Sunday, 11 August 2013

E-book authors' royalties on the rise?

As you may have gathered, dear reader, I have been busy on a variety of projects lately that leave me little time for blogging. However, something rather fine happened last week which made me think more general thoughts about the book-publishing world ...

It was confirmed to me a few days ago by Cambridge University Press (CUP) that my royalties on the e-versions of my Cambridge English Reader titles would be 20% rather than 15% of receipts, as originally agreed.

This feels very much like a step in the right direction, though a few more steps would be welcome! My other publisher, Trifolium Books UK, pays me a much larger percentage of the receipts from e-books, and I hope that, as publishers come to grips with new e-markets, this practice will become more widespread.
Long ago (!), when books were only paper, I worked in publishing and experienced all the steps in the procedure as a commissioning editor, a publisher, and a writer. I know that book budgets were then based on the estimated sales receipts. Development costs of the content had to be within a certain proportion of the overall projected receipts. This budgeting model must by now have changed, as the number of e-copies grows and the number of paper copies, upon whose price the budget was based, shrinks.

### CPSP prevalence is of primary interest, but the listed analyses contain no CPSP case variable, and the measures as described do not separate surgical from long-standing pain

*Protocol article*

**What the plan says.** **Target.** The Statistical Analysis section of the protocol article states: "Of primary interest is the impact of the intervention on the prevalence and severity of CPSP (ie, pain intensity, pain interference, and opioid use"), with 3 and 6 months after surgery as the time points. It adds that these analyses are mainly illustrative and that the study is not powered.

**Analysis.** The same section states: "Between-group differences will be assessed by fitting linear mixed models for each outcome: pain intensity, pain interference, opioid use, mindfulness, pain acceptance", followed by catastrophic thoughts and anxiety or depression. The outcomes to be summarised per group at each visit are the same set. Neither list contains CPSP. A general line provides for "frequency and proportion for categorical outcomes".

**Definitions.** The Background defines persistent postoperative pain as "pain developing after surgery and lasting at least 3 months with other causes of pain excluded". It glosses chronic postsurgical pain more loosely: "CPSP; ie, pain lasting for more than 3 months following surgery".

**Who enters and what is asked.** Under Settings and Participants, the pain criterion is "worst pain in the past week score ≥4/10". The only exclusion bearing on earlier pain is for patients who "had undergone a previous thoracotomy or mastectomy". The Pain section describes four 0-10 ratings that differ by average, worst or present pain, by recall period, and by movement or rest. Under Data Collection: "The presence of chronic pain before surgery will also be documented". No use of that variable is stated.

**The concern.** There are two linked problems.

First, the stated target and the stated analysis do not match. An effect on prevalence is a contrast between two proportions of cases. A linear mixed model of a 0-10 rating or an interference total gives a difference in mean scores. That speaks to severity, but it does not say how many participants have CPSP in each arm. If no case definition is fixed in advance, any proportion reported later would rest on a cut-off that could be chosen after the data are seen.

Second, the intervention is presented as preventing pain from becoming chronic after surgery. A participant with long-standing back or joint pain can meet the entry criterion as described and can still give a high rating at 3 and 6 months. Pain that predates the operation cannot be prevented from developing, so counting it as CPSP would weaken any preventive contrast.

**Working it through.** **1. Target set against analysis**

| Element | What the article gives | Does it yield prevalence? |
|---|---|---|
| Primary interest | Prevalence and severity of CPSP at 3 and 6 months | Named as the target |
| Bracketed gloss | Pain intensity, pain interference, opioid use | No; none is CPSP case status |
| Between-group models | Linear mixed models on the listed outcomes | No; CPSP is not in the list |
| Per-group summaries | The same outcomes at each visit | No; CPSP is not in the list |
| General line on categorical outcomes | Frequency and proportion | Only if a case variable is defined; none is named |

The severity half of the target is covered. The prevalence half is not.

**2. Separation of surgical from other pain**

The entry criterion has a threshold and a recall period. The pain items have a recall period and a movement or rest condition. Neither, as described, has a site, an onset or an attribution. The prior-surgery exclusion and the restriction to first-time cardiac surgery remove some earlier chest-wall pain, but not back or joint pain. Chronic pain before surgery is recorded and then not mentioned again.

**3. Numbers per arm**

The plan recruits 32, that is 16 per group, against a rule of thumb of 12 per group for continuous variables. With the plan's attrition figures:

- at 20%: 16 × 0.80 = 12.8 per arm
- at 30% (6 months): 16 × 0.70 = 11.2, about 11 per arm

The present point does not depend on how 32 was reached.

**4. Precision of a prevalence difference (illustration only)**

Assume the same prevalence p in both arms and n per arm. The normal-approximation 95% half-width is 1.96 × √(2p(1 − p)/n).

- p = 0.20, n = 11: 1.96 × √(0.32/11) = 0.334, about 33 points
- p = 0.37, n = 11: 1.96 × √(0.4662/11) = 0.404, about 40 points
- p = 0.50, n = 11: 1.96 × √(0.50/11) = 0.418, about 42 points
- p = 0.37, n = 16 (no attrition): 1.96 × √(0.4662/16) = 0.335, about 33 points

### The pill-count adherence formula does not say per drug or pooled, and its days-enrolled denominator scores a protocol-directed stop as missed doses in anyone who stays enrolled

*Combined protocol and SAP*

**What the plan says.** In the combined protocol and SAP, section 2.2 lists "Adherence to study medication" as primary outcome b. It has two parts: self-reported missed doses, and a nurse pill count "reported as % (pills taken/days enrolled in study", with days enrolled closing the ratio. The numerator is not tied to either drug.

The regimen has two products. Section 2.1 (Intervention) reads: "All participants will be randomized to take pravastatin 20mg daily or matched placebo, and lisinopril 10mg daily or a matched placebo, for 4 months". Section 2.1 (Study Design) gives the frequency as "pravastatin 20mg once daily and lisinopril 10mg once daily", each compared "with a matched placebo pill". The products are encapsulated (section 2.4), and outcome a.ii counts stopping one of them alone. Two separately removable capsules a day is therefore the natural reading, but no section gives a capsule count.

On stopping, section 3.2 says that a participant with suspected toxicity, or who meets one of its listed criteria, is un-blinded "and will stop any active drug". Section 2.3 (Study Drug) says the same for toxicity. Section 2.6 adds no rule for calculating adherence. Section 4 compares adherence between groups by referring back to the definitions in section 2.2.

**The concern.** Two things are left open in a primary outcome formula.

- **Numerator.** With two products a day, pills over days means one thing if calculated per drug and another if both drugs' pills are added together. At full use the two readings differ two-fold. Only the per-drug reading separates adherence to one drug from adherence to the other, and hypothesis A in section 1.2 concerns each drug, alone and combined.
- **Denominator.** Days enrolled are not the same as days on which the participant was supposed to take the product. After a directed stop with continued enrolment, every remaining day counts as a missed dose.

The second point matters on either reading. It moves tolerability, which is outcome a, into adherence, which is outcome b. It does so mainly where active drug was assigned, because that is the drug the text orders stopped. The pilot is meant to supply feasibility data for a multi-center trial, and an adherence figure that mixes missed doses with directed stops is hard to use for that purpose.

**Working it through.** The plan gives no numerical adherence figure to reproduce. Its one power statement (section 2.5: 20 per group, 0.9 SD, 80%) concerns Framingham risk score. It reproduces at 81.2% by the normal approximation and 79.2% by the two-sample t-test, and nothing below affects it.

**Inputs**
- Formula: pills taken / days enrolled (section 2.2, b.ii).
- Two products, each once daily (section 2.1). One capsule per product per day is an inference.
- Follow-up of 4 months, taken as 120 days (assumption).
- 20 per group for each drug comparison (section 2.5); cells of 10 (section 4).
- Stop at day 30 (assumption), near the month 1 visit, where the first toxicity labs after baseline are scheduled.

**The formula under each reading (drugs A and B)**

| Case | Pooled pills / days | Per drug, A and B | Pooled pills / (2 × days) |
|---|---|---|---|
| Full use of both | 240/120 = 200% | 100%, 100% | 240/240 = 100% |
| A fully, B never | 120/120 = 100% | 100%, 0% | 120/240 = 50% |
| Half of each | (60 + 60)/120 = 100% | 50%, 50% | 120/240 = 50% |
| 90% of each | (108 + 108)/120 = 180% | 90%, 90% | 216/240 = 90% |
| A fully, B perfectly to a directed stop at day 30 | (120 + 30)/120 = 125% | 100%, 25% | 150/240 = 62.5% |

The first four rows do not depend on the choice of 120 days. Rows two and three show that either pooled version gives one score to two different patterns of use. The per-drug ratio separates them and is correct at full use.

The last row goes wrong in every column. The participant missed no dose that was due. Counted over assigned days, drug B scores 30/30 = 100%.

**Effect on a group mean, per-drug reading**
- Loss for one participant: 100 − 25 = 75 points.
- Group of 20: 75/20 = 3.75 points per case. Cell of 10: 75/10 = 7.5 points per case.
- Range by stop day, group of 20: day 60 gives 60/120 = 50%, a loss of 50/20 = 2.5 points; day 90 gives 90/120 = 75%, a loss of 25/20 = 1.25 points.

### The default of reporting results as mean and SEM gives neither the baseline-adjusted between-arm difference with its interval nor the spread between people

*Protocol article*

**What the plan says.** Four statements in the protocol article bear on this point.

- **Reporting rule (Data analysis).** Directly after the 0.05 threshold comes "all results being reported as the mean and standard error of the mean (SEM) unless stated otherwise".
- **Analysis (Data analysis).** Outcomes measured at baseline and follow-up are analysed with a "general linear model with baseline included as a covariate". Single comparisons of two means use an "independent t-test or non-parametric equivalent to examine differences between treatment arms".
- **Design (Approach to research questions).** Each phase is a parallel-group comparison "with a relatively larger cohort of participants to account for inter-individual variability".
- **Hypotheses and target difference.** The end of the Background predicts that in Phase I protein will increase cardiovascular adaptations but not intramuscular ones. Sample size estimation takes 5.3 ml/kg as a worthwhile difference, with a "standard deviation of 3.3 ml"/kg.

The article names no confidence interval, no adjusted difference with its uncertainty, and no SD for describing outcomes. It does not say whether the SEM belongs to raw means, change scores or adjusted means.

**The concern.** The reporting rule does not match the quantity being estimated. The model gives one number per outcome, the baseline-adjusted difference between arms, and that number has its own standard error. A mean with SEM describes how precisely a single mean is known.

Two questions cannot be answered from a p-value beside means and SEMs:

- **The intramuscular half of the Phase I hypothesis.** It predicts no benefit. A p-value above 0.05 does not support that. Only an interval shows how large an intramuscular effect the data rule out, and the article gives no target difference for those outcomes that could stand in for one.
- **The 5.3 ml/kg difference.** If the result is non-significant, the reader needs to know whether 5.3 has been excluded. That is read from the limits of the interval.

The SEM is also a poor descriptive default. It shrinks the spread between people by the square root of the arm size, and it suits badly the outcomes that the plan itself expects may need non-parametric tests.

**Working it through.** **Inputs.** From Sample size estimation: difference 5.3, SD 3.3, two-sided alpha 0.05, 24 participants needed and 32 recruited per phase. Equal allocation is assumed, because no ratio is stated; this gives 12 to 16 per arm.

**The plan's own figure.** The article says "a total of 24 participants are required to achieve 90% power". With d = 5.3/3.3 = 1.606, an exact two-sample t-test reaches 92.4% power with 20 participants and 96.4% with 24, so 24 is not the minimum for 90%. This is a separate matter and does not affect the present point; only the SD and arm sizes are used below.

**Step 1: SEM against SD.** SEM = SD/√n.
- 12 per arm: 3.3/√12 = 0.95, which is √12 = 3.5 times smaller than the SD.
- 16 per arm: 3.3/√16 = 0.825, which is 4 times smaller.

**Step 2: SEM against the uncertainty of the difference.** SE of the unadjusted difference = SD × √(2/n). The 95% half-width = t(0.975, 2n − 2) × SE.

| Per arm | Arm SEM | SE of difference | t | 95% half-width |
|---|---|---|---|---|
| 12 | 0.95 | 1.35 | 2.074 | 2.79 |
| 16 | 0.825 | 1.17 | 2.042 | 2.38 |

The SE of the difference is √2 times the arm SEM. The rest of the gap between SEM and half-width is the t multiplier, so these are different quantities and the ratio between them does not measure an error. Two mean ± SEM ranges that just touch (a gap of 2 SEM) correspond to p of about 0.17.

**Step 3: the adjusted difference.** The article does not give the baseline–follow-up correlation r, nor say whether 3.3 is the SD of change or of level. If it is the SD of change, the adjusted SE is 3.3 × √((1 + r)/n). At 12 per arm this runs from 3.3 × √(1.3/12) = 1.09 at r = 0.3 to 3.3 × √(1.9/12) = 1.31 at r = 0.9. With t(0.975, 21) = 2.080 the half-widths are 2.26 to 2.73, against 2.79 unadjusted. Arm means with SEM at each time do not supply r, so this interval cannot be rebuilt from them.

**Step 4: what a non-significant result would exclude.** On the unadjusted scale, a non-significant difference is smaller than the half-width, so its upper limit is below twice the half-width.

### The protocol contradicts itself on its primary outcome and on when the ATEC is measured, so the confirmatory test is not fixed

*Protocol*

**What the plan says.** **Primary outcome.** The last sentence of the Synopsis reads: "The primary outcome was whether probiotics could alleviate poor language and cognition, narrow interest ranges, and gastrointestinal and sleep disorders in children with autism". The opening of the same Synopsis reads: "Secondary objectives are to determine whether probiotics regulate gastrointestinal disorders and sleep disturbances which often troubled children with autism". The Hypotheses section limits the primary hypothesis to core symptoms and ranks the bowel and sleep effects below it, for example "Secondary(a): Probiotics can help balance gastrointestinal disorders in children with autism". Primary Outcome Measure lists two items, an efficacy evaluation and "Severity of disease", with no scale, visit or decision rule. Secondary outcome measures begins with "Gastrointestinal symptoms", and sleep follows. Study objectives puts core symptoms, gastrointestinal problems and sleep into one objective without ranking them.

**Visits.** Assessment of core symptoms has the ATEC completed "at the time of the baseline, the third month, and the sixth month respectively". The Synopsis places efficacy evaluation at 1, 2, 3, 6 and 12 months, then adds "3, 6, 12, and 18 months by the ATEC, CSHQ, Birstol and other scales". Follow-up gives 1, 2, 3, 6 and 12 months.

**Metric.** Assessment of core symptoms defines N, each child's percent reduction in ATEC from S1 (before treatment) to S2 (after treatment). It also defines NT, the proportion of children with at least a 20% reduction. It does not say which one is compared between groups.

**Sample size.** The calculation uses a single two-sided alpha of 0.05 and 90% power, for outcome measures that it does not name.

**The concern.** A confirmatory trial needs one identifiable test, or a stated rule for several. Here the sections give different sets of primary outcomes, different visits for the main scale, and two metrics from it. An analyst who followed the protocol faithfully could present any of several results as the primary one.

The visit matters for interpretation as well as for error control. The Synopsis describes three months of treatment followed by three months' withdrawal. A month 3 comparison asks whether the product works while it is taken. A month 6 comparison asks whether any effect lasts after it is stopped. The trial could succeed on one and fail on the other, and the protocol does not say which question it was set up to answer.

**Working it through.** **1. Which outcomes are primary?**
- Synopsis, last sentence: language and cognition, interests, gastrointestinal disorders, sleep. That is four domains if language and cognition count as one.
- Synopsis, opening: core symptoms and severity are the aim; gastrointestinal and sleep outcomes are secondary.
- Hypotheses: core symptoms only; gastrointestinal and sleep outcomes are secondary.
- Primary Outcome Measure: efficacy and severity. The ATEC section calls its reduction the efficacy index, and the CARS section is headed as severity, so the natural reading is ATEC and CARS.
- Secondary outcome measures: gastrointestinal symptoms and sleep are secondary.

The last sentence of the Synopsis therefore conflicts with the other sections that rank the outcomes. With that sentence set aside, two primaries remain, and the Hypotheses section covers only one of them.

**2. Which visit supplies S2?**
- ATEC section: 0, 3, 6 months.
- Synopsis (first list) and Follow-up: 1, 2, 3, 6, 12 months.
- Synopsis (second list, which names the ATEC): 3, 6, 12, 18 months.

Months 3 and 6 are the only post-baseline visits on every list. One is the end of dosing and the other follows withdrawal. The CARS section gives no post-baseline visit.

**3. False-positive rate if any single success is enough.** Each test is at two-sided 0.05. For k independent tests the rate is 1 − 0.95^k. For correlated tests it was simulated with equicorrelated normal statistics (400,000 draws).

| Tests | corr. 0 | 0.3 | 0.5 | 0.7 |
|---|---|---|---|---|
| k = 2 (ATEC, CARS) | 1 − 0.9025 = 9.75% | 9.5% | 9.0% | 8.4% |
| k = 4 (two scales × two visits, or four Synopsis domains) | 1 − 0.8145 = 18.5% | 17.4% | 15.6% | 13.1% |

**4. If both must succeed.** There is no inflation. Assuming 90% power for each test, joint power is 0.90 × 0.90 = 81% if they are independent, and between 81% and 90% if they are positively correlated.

And yet many e-books cost the same as the paper version. The development section of any book budget will still be necessary, but the paper, printing, transport and warehousing of the paper books must be a far lower part of the overall costs for most books by now. With this in mind, it is strange that the e-version of so many novels is the same price to the consumer as the paper version, and that the authors are still getting such low royalties.

From my experience in the independent publishing sector, this is unjust. If the e-book is priced logically (i.e. lower), far more copies sell. The receipts rise and the profits with them. There’s more for the publisher and more for the author. Why are so many mainstream publishers still not adjusting their prices to the e-book market?

It seems that, as part of their huge internal re-organisation, CUP and their collaborators have in fact been working on this and begun to adjust. I thank all those concerned for this, and hope it is just the beginning of a general trend…

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